Another common issue is leaving little to no time for creating tables of authority, automating numbering, or updating cross references, tables of content, and indices. If these items are set up correctly at the outset and regularly updated throughout the review cycle, doing final updates takes substantially less time. Also, many of these tasks like compiling materials and hyperlinking are not billable, so pushing complex document management to a less costly staff member means sound economic management of your clients’ matters and your practice. Get the basic knowledge you need to work on these documents, and leave it at that. Let your staff hone their deeper knowledge of Word and Adobe over years with numerous hours of practice, so you can focus on higher value tasks like constructing arguments and negotiating the terms contained in your documents.
Management of complex documents includes:
(software features to learn and use are italicized)
- Creating forms and templates
- Using QuickParts for boilerplate text, signature blocks, case styles, etc.
- Setting up styles and automatic numbering
- Managing sections and page layouts for cover pages, exhibits, etc.
- Creating and updating the table of contents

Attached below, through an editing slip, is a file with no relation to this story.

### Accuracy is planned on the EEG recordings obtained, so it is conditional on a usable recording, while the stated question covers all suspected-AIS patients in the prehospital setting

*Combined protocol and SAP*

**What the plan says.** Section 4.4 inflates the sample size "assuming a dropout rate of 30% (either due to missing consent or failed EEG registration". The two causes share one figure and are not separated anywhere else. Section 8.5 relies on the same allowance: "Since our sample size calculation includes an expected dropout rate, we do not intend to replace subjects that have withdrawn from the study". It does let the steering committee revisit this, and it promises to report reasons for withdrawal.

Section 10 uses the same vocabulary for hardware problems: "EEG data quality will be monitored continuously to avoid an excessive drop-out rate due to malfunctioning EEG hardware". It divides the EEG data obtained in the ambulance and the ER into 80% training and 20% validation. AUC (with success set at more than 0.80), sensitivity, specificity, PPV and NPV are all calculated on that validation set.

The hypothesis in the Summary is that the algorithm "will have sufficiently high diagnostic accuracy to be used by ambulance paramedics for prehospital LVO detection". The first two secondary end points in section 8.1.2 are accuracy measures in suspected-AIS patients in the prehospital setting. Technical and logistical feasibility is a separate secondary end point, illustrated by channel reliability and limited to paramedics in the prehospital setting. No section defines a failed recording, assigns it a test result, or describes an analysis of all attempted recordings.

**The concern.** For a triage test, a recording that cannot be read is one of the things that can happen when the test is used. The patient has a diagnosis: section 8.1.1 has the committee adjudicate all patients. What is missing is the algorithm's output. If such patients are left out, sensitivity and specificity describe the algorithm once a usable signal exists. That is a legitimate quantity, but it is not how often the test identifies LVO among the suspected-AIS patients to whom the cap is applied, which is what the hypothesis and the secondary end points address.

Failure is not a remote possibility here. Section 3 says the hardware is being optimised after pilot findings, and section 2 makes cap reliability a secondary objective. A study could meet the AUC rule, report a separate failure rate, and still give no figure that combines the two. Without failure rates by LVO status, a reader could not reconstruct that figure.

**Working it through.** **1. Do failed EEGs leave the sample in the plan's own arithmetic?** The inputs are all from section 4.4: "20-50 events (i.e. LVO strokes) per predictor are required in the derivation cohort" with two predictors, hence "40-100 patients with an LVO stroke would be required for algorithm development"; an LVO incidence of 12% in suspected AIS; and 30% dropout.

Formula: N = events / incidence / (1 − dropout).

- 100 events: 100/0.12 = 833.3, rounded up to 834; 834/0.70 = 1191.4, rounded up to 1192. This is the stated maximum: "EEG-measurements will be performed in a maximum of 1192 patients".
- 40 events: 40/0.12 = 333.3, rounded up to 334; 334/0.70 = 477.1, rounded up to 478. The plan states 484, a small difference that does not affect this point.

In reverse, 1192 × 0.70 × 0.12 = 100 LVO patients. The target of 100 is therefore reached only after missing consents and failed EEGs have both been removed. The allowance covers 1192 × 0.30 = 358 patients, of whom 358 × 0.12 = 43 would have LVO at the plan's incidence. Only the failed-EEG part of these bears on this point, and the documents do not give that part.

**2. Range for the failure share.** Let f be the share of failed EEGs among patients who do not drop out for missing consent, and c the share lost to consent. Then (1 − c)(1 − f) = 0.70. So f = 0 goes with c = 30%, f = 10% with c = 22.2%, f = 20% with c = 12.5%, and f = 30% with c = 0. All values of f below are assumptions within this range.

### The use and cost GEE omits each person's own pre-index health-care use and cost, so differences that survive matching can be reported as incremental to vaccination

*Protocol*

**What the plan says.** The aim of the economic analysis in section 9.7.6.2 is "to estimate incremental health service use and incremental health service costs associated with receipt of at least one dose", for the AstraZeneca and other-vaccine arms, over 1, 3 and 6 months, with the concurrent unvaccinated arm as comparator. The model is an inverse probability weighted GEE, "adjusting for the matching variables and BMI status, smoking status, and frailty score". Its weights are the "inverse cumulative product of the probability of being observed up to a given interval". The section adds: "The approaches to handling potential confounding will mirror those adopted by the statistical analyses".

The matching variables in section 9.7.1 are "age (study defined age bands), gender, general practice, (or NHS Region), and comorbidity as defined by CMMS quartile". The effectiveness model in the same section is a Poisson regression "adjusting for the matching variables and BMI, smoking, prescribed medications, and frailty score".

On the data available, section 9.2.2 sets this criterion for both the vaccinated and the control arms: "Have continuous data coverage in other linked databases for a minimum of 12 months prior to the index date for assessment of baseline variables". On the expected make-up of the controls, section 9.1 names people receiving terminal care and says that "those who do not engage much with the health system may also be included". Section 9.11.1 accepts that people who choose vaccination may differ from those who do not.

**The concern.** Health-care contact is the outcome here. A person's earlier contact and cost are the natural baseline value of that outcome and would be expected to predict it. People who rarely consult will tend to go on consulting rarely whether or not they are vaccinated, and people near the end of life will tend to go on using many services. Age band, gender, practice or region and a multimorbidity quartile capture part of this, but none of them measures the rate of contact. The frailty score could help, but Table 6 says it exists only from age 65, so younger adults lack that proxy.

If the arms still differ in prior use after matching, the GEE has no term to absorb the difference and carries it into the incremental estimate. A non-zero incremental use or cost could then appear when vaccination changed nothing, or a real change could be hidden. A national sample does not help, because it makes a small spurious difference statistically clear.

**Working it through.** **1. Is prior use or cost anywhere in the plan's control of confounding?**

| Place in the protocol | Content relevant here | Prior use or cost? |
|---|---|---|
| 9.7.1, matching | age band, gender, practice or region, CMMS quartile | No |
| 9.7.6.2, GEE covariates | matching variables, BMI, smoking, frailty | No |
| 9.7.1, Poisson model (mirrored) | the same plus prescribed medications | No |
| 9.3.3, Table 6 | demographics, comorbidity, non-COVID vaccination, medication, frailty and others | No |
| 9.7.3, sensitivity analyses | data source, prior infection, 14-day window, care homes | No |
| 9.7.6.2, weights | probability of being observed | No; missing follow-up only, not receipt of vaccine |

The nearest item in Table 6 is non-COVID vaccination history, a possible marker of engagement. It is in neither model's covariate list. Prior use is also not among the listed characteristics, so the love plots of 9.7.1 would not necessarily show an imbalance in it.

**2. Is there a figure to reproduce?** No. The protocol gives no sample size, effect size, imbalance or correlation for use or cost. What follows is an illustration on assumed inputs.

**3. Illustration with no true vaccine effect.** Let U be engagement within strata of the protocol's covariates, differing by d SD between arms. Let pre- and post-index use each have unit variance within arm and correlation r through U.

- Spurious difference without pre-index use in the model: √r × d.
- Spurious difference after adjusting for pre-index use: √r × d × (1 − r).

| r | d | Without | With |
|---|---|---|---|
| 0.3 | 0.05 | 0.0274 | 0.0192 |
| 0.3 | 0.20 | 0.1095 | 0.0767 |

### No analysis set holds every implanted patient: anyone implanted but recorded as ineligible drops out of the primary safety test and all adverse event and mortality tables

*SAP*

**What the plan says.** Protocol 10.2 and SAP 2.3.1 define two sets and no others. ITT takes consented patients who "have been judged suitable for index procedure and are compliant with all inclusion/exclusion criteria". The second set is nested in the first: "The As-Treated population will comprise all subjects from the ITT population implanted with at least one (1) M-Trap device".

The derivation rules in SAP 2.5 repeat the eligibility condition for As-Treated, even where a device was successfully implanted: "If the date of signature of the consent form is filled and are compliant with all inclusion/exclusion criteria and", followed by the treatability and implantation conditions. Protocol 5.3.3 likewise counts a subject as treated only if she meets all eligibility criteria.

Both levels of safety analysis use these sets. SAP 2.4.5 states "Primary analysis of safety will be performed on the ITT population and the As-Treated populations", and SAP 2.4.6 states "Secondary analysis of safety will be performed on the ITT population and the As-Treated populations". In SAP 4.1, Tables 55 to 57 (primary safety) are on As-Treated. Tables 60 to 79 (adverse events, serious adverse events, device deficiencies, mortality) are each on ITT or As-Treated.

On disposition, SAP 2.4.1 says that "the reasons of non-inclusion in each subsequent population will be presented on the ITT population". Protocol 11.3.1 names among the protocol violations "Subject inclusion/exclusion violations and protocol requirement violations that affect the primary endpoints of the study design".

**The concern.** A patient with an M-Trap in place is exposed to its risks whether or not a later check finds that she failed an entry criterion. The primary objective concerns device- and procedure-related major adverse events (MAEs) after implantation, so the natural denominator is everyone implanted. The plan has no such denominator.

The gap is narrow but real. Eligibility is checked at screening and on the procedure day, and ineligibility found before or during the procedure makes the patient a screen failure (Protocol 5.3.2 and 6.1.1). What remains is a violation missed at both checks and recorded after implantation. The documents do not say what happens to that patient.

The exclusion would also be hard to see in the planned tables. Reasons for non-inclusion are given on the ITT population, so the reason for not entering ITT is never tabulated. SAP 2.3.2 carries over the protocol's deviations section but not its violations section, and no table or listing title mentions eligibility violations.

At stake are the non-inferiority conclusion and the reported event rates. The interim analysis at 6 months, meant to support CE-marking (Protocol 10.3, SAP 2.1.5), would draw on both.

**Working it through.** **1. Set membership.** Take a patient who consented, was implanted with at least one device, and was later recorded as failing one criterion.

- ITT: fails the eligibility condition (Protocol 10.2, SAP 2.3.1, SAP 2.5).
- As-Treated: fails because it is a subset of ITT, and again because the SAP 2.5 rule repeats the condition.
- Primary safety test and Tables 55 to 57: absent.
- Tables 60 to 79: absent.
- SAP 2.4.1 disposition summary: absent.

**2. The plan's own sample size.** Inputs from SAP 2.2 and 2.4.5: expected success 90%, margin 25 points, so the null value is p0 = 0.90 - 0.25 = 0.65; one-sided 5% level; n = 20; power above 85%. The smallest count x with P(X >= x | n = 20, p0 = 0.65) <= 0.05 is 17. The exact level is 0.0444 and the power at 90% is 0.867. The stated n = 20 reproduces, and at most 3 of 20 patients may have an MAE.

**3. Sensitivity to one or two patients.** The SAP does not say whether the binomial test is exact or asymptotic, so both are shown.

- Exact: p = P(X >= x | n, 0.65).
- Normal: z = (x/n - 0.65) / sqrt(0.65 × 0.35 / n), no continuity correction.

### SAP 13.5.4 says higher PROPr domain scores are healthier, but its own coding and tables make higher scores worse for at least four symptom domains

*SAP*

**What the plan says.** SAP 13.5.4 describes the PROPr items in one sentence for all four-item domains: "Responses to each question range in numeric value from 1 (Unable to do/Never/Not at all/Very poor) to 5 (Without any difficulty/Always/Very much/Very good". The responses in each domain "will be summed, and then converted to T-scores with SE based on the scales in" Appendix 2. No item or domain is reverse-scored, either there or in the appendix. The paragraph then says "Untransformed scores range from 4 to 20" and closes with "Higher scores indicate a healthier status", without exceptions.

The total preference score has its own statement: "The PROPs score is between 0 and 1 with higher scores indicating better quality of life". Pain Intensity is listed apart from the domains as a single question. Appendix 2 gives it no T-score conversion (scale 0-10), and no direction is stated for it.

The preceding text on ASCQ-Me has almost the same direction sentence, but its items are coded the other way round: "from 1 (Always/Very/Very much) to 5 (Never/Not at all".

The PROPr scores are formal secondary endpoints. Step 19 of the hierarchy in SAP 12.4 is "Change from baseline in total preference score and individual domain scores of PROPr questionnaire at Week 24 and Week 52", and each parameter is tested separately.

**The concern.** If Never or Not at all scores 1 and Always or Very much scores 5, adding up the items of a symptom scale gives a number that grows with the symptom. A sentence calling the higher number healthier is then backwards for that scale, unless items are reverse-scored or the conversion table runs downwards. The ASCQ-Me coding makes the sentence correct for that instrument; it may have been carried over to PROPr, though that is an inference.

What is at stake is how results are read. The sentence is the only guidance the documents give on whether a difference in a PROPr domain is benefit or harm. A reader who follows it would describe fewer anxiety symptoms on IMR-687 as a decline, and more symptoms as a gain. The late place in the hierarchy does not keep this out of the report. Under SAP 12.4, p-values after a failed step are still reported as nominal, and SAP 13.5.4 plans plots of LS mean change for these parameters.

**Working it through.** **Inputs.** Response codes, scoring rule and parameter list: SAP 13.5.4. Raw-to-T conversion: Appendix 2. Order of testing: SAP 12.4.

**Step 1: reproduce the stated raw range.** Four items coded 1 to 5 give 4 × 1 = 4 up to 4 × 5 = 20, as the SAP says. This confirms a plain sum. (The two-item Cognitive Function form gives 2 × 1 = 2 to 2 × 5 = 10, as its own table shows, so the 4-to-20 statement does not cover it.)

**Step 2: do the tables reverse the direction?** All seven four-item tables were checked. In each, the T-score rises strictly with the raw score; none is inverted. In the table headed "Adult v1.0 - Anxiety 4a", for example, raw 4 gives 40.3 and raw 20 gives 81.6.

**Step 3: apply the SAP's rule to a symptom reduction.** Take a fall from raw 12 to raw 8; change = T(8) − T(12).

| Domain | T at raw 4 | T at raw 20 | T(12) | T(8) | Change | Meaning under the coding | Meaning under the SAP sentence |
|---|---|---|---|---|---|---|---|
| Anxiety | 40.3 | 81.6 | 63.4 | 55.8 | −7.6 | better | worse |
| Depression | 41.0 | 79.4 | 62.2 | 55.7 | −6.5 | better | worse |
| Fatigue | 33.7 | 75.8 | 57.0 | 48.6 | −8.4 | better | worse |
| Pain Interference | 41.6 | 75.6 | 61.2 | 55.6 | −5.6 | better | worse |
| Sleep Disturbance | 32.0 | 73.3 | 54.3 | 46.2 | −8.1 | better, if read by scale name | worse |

- Using heading styles to make updating automatic
- Inserting and updating automatic cross references
- Creating placeholder pages for the table of authorities or indices
- Running comparisons, keeping track of versions and incorporating changes (Even withTrack Changes, this can sometimes be tricky with multiple parties doing edits.)
- Incorporating financial tables and electronic signatures
- Adding hyperlinks and bookmarks
- Producing and managing PDF versions of documents for filing or distribution
The term management is used in this context, because complex documents generally have a review cycle involving multiple people, be it other attorneys (internal and external), the client, or other associated parties like accountants or experts. I have assisted many secretaries scrambling to “clean up” 50-200 page documents at the last minute prior to a filing deadline or closing, because they had not seen the document since the initial draft they created weeks prior. Removing the assistant from the review cycle means additional time needed to become familiar with the document and figure out its current state before the “clean up” can even begin. This puts unnecessary stress on everyone involved and risks missing a deadline. If attorneys allow their assistants to manage the process of incorporating the changes throughout the process, then there should be much less scrambling at the last hour. This also allows the attorney to focus on the content versus the formatting of these critical documents.